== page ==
Life on Display
Revolutionizing U.S. Museums of Science and Natural History in the Twentieth Century
Rader and Cain explain why science and natural history museums began to welcome new audiences between the 1900s and the 1920s and chronicle the turmoil that resulted from the introduction of new kinds of biological displays. They describe how these displays of life changed dramatically once again in the 1930s and 1940s, as museums negotiated changing, often conflicting interests of scientists, educators, and visitors. The authors then reveal how museum staffs, facing intense public and scientific scrutiny, experimented with wildly different definitions of life science and life science education from the 1950s through the 1980s. The book concludes with a discussion of the influence that corporate sponsorship and blockbuster economics wielded over science and natural history museums in the century’s last decades.
A vivid, entertaining study of the ways science and natural history museums shaped and were shaped by understandings of science and public education in the twentieth-century United States, Life on Display will appeal to historians, sociologists, and ethnographers of American science and culture, as well as museum practitioners and general readers.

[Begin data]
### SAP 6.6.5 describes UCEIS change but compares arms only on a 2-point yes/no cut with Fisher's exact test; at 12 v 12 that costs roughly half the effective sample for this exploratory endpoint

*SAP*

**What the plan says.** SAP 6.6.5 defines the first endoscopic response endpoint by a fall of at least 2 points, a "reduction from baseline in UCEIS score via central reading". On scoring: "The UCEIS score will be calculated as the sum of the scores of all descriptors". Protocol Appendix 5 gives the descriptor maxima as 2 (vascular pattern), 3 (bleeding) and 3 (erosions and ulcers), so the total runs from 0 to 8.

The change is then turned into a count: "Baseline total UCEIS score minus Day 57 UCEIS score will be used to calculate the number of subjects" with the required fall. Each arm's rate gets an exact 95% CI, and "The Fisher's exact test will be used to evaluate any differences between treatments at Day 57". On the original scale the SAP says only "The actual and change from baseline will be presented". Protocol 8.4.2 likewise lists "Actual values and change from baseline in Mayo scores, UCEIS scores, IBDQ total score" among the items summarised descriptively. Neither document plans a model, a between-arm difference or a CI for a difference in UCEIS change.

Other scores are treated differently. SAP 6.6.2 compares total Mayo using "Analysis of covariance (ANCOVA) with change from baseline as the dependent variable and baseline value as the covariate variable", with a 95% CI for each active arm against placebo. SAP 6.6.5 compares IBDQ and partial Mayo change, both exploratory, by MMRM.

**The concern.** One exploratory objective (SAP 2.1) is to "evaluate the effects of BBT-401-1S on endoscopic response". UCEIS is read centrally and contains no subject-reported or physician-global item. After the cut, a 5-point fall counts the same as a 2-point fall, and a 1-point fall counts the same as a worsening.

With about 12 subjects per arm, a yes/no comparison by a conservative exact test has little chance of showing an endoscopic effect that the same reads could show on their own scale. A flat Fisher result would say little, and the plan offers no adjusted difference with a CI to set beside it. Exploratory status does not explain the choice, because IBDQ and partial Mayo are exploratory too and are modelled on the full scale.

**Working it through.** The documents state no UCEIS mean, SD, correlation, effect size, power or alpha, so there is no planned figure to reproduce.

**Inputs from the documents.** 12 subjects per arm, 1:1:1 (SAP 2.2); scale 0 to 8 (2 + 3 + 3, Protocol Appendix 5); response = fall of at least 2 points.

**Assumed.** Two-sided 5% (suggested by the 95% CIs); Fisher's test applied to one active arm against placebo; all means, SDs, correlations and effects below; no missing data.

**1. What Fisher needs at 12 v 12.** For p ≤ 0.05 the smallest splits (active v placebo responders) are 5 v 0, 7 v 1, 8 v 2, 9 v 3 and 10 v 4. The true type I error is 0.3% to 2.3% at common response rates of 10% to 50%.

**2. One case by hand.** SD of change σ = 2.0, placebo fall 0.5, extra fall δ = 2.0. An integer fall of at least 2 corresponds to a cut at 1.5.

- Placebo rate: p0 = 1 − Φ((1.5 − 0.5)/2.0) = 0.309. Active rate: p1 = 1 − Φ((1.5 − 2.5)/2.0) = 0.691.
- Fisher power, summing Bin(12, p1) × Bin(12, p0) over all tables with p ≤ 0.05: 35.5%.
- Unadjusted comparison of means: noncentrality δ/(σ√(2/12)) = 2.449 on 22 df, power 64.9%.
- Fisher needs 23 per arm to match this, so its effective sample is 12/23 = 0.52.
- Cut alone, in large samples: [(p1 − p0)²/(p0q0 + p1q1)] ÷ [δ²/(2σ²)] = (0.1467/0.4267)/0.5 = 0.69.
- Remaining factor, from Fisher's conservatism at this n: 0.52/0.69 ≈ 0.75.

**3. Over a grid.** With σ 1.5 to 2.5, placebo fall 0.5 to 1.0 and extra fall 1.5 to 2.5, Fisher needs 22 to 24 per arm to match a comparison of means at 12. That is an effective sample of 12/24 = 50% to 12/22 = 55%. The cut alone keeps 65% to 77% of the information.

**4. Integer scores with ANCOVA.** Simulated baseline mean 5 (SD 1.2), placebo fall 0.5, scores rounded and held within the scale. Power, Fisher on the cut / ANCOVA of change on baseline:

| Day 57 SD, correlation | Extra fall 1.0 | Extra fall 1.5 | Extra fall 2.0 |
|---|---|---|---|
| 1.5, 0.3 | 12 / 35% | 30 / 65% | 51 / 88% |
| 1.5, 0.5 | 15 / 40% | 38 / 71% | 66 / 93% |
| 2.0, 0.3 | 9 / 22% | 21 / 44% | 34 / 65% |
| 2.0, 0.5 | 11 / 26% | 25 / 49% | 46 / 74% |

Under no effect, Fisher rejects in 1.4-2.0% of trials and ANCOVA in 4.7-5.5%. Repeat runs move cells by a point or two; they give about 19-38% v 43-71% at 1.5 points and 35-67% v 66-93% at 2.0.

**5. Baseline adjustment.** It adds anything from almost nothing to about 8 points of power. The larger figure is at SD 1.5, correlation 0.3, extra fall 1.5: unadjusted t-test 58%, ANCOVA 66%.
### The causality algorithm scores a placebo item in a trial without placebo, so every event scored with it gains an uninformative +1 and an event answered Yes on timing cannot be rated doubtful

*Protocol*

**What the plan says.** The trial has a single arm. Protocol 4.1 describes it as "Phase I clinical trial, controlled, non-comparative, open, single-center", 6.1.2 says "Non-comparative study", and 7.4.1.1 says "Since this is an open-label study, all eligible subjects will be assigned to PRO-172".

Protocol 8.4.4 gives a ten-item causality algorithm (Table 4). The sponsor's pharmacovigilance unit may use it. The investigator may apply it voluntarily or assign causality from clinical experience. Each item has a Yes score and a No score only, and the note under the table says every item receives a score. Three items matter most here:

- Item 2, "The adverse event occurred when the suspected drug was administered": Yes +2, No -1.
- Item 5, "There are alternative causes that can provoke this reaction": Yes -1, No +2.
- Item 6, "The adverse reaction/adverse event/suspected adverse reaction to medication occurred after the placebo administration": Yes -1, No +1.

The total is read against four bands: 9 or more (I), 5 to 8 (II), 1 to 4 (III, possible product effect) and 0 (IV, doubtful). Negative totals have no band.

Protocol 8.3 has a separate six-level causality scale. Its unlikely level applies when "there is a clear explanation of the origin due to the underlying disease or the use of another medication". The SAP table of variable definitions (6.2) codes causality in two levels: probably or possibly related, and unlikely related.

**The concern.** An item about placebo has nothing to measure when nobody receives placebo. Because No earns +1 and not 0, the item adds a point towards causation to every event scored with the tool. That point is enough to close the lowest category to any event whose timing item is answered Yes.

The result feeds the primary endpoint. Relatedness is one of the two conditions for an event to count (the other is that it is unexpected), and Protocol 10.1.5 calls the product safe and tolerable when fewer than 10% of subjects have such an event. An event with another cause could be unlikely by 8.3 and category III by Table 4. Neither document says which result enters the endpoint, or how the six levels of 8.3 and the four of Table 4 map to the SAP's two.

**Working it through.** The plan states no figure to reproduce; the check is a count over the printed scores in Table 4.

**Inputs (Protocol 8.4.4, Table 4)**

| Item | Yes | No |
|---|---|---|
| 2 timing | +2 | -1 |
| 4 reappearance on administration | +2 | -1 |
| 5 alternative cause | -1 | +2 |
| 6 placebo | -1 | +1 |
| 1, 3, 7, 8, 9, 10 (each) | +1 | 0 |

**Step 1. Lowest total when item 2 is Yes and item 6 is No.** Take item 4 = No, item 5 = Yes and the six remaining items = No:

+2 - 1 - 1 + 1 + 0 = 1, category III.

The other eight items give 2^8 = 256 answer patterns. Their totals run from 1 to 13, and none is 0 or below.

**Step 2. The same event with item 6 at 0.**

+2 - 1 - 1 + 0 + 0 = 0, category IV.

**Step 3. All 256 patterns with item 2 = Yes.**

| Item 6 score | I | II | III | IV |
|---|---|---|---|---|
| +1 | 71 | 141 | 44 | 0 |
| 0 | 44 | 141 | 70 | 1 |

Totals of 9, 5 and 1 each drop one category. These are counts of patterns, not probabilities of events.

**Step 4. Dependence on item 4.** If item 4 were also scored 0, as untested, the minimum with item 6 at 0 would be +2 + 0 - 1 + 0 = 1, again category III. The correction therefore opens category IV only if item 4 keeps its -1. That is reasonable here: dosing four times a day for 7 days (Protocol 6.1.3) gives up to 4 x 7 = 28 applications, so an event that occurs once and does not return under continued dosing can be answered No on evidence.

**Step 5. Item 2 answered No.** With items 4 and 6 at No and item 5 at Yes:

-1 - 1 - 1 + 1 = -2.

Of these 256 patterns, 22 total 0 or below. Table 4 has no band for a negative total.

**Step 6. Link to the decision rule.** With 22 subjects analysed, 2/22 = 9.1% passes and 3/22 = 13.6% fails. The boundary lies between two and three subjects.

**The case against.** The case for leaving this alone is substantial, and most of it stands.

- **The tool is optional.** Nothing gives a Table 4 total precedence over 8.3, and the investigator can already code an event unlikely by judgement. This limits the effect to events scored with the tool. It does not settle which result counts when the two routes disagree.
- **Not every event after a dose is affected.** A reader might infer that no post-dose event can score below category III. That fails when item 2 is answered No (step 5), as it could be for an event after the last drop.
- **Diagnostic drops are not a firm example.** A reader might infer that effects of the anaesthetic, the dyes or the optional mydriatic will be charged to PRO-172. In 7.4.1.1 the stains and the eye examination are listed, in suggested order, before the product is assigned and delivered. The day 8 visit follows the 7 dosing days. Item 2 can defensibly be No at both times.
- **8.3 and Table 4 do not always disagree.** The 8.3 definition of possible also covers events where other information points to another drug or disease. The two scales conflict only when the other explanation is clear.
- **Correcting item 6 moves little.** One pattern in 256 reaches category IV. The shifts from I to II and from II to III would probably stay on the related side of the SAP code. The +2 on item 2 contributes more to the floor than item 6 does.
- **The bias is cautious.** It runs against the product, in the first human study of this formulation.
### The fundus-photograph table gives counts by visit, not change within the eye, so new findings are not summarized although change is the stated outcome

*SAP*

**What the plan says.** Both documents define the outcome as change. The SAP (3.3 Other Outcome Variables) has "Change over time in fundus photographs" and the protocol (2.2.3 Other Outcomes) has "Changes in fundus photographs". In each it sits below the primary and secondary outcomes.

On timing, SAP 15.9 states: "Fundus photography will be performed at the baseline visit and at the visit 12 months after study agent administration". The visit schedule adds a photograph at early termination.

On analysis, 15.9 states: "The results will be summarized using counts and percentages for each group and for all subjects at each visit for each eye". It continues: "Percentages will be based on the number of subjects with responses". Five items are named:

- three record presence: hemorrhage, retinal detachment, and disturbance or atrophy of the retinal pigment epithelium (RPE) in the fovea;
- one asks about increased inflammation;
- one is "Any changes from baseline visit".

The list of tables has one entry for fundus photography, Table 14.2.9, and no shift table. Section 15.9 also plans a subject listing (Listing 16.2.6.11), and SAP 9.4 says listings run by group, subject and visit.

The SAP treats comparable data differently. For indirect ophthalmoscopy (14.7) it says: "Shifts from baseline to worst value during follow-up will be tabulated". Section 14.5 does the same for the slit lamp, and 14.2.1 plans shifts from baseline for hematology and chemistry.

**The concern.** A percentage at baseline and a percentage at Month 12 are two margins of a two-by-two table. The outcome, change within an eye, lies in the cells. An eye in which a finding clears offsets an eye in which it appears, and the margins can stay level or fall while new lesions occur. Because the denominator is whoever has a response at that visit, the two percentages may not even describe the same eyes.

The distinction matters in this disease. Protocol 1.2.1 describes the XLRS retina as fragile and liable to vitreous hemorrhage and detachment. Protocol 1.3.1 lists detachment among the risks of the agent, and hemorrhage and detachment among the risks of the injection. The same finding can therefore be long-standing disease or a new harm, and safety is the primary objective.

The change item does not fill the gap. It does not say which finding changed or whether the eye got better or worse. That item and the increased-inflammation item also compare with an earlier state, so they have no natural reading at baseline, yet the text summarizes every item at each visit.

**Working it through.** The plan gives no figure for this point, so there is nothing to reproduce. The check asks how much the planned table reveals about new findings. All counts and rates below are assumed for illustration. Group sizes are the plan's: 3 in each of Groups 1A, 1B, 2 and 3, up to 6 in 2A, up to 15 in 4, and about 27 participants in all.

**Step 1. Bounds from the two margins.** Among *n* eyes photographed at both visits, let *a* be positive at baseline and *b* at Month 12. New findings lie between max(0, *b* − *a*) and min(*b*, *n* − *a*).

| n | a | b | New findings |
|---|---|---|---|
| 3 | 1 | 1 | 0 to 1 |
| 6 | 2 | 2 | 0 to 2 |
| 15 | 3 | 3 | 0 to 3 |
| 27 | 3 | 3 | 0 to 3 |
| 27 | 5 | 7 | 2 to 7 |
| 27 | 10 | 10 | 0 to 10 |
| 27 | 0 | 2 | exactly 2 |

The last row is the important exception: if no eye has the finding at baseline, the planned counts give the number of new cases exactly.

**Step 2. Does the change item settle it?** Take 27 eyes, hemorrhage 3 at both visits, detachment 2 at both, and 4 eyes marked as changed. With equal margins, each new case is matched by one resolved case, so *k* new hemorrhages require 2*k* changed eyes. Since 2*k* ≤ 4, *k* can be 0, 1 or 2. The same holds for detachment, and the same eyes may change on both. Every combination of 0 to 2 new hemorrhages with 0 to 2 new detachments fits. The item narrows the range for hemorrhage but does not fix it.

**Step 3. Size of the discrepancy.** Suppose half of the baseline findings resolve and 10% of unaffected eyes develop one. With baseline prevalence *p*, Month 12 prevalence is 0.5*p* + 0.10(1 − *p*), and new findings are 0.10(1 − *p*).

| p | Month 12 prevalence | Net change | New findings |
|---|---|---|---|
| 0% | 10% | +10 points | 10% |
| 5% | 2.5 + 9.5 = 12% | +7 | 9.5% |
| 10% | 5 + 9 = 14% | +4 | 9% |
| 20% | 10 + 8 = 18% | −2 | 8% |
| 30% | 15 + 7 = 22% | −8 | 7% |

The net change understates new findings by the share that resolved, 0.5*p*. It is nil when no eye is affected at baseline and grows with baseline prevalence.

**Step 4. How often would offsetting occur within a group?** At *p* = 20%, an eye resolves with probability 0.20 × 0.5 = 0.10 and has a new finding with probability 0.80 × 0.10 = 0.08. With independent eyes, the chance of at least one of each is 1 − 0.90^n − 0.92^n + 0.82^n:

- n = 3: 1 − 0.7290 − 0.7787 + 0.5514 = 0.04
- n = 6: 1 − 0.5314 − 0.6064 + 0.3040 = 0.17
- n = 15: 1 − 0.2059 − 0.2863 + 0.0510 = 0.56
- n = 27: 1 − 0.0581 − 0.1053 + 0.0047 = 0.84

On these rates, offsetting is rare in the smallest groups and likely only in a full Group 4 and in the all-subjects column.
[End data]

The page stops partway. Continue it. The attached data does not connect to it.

Introduction: The Mission of Display
1 “A Vision of the Future”: The New Museum Idea and Display Reform, 1890–1915
2 The Drama of the Diorama, 1910–1935
3 Displays in Motion: Experimentation and Stagnation in Exhibition, 1925–1940
4 Diversifying Displays, Diverging Museums: Postwar Life Science Education, 1941–1956
5 “An Investment in the Future of America”: Competing Pedgogies in Post-Sputnik Museums, 1957–1969
6 The Exploratorium Effect: Redefining Relevance and Interactive Display, 1969–1980
7 From Diversity to Standardization: Edutainment and Engagement in Museums at the End of the Century, 1976–2005
Bibliographic Essay on Sources